[LEAPSECS] Hetzner mail to customers: 1 megawatt more power due to leap second

Gerard Ashton ashtongj at comcast.net
Thu Jul 5 18:08:40 EDT 2012

Michael Spacefalcon gave an overview of how a high precision system (which
he incorrectly supposed I possessed or ran) could interface to a low
precision system. But if a rubber time scale ever became law, high precision
systems might have to interface with each other indirectly through the
rubber time scale because of legal requirements. This would cause the
interface systems to operate a little differently near leap seconds than
they usually do, so there would be a potential for flaws to crop up. History
suggests these interfaces will not be tested frequently enough.

Also note that this time it is medium-precision systems that failed; the
coarse systems like Windows desktop systems that invoke their NTP client
once a week did fine, and did fine when interfacing with medium-precision
systems if the medium-precision systems were operating at all.

Gerard Ashton

-----Original Message-----
From: leapsecs-bounces at leapsecond.com
[mailto:leapsecs-bounces at leapsecond.com] On Behalf Of Michael Spacefalcon
Sent: Thursday, July 05, 2012 5:28 PM
To: leapsecs at leapsecond.com
Subject: Re: [LEAPSECS] Hetzner mail to customers: 1 megawatt more power due
to leap second

Gerard Ashton <ashtongj at comcast.net> wrote:

> Michael Spacefalcon wrote " a standardized, widely recognized and

> adopted scheme for converting leap seconds to rubber seconds is what we


> but also mentioned "a normal computer motherboard quartz crystal

> oscillator". But of course there are systems that are far more

> accurate than a normal computer motherboard by necessity, and those

> systems will not be able to use rubber seconds.

Ahh, there is a critical misconception: while it is true that systems
needing high-precision timing can't be reasonably asked to deal with rubber
seconds as long as every Alice and every Bob does his/her own ad hoc
rubberization (like Google said they did), I argue that rubber seconds will
become perfectly OK even for precision-timing systems if the rubberization
scheme were standardized.

Consider this example: suppose I were to create my own micronation, call it
the Principality of Falconia, and declared UTC-SLS to be Falconia's official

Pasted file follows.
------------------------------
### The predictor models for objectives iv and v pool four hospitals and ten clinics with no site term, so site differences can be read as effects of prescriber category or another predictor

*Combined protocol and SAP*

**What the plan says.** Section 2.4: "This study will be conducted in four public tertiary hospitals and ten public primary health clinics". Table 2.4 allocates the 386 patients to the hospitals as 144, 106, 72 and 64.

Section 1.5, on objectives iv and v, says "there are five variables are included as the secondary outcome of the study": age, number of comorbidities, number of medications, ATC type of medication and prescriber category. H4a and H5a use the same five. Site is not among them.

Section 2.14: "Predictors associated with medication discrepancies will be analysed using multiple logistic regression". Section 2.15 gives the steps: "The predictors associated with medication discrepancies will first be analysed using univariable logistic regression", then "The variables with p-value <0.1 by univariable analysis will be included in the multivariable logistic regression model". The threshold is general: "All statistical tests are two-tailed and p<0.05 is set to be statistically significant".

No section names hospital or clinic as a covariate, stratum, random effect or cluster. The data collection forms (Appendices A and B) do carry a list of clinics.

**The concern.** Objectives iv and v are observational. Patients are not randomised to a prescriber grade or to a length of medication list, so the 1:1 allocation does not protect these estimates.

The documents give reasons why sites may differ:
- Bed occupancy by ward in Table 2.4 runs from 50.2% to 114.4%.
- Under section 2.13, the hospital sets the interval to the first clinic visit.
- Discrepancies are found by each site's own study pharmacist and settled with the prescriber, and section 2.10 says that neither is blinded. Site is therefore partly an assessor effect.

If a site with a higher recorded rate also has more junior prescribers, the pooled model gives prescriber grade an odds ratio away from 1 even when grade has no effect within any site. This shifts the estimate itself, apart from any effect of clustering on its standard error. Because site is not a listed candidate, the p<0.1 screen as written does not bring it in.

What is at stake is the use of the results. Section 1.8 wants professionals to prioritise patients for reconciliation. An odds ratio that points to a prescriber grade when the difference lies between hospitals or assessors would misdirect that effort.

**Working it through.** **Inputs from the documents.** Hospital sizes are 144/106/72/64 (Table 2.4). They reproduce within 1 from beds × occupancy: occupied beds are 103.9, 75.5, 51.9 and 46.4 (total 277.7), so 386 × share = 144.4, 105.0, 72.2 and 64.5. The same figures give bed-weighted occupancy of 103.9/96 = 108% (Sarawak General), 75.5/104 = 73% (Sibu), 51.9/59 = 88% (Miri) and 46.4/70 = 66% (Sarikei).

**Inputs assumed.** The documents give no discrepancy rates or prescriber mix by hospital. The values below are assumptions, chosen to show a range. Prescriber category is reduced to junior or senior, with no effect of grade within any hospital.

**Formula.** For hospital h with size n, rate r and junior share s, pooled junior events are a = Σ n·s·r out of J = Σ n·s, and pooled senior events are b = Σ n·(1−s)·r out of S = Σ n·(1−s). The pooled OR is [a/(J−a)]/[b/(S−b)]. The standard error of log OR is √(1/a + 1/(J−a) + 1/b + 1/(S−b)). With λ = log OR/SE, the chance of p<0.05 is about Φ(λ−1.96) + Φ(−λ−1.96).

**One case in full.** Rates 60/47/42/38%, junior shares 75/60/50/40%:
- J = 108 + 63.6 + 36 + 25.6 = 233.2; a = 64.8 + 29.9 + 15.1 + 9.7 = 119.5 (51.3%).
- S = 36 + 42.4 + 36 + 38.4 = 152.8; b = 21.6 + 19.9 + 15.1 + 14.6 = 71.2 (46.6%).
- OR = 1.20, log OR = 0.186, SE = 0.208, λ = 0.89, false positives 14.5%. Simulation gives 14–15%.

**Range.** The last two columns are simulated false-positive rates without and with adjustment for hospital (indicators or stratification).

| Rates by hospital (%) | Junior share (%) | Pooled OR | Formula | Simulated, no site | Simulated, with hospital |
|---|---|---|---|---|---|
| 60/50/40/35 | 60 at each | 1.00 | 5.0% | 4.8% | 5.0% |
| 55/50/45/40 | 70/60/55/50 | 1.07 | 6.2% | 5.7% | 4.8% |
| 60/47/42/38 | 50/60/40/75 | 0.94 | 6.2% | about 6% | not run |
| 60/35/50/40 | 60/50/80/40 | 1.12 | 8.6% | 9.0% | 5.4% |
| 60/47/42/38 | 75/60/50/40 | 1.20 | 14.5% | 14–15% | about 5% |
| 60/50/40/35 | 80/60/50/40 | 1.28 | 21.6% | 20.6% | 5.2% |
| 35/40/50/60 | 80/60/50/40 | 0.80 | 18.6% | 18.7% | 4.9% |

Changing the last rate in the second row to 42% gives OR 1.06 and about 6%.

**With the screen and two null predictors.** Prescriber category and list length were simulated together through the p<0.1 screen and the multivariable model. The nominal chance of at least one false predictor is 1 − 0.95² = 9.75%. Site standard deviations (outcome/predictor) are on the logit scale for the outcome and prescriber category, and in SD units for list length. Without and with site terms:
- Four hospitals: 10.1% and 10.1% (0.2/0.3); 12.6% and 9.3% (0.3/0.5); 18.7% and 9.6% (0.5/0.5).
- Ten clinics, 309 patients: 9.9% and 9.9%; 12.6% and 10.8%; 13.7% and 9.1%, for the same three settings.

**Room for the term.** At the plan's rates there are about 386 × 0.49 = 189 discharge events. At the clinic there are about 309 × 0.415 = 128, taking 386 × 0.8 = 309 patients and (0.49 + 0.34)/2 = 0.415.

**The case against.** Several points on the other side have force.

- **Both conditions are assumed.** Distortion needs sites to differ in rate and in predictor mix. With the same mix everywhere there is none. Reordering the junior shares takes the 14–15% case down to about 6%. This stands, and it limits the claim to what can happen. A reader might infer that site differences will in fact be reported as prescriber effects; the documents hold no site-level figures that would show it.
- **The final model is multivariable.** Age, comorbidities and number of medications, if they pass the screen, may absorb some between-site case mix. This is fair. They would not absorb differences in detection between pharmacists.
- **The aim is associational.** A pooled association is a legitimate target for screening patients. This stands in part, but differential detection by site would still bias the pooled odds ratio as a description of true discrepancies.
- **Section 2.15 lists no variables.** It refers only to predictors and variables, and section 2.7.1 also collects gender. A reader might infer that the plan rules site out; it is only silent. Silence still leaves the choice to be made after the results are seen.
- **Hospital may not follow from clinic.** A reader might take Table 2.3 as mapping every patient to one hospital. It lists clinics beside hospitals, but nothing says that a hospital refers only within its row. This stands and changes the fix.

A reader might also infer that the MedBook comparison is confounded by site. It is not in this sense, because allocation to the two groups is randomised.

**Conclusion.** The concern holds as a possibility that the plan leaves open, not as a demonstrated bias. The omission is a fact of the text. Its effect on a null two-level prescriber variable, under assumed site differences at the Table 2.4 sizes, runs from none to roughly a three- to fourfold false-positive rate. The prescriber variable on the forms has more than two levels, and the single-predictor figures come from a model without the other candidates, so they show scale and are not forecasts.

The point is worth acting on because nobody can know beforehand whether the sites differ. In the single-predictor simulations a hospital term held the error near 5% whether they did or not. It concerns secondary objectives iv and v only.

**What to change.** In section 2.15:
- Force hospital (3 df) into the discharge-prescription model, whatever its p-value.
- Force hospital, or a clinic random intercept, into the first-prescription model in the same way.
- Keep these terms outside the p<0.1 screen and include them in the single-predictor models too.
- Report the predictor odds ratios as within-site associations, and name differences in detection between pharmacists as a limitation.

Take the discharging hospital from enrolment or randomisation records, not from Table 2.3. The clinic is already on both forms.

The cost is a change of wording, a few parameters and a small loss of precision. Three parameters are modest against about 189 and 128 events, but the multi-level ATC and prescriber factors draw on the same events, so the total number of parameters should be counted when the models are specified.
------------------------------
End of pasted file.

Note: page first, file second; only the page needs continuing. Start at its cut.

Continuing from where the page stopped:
legal time. Suppose you are an operator of a high-precision timing system,
but some legal/social/cultural requirement compels you to display Falconian
legal time in the user interface, which has the rubber seconds of UTC-SLS.
Yet you want the displayed time to be precise to the nanoseconds or even
finer. Can it be done? I say yes, because simple algorithmic
rubberizations like UTC-SLS (or my own UTR proposal, which is essentially
the same thing, but politically independent of UTC) derive their "rubber
time" by an *exact algorithmic formula* from atomic time.

So you could build your fancy high-precision timekeeping systems using
cesium fountains or whatever, using a TAI-style timescale as a low-level
internal implementation detail, but export a timescale like UTC-SLS to the
"civil/social time" layer, the software layer that handles all human-visible
times. It would still be a high-precision timing system, i.e., the rubber
second times displayed by Alice's system can still be made to agree with
Bob's system down to nanoseconds or whatever finer time precision you fancy.

> But at some point there will be an interface between the rubber second

> systems and the precise systems.

We already have this interface issue in the present world during "normal",
non-leap-second times. I am using a system whose timekeeping requirements
are extremely coarse by the standards of this list (being within a few
seconds of GMT is all I need), and given such low level of requirements,
I've chosen an implementation that is accordingly crude: each of my VAXen
currently polls an ntpd-enabled Linux box once an hour or so, asking for the
time, then does a single
adjtime(2) call. You, on the other hand, probably run a much more
precisely-timed system. Yet we are able to exchange these emails without
any apparent problems. That's an example of a low-precision- timing system
interfacing to a high-precision-timing system, isn't it?

It would be no different in a world standardized on UTR or UTC-SLS.
Each system would choose a high-precision implementation or a low- precision
one according to its needs, and the interoperability issues would be no
different from those that already exist currently during normal,
non-leap-second times.

Suppose that a rubberization scheme were officially defined as something
like this: "At such and such precise time, the length of the civil second
changes from exactly one SI second to exactly 1.001 SI seconds. At such and
such precise subsequent time, it changes back to exactly one SI second." A
high-precision timing system could easily implement these rules exactly,
such that any two such systems anywhere in the world would exactly agree on
the rubberized civil time. Yet a low-precision timing system like a bedroom
wall clock could be built much simpler: not bother with the exact
rubberization rules and simply reset the clock to something "approximately
right" at some hour of the night like the current cheap RC clocks do.

The different choices made by low-precision systems differing from the
high-precision ones can't be construed as a new interface problem: it is no
different from the present situation in the absence of leap seconds, where a
low-precision system is expected almost by definition to have an
unpredictable time delta from the official precise time, usually on the
order of a few seconds, sometimes a minute or two.

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